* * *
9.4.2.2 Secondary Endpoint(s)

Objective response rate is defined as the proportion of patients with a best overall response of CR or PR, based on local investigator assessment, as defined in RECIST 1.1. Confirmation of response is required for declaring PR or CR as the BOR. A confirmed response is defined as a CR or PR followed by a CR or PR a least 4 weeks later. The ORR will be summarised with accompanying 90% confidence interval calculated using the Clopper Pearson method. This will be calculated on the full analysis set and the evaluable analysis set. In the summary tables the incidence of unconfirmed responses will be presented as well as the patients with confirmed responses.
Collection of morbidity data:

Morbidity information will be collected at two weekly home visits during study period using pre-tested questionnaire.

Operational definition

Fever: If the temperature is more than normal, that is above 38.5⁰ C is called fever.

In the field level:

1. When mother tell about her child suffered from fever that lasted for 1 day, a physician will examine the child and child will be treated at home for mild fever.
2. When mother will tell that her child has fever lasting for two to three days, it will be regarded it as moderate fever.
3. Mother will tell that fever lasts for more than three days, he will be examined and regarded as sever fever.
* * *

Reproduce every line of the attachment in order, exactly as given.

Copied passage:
9.4.2.2 Secondary Endpoint(s)

Objective response rate is defined as the proportion of patients with a best overall response of CR or PR, based on local investigator assessment, as defined in RECIST 1.1. Confirmation of response is required for declaring PR or CR as the BOR. A confirmed response is defined as a CR or PR followed by a CR or PR a least 4 weeks later. The ORR will be summarised with accompanying 90% confidence interval calculated using the Clopper Pearson method. This will be calculated on the full analysis set and the evaluable analysis set. In the summary tables the incidence of unconfirmed responses will be presented as well as the patients with confirmed responses.
Collection of morbidity data:

Morbidity information will be collected at two weekly home visits during study period using pre-tested questionnaire.

Operational definition

Fever: If the temperature is more than normal, that is above 38.5⁰ C is called fever.

In the field level:

1. When mother tell about her child suffered from fever that lasted for 1 day, a physician will examine the child and child will be treated at home for mild fever.
2. When mother will tell that her child has fever lasting for two to three days, it will be regarded it as moderate fever.
3. Mother will tell that fever lasts for more than three days, he will be examined and regarded as sever fever.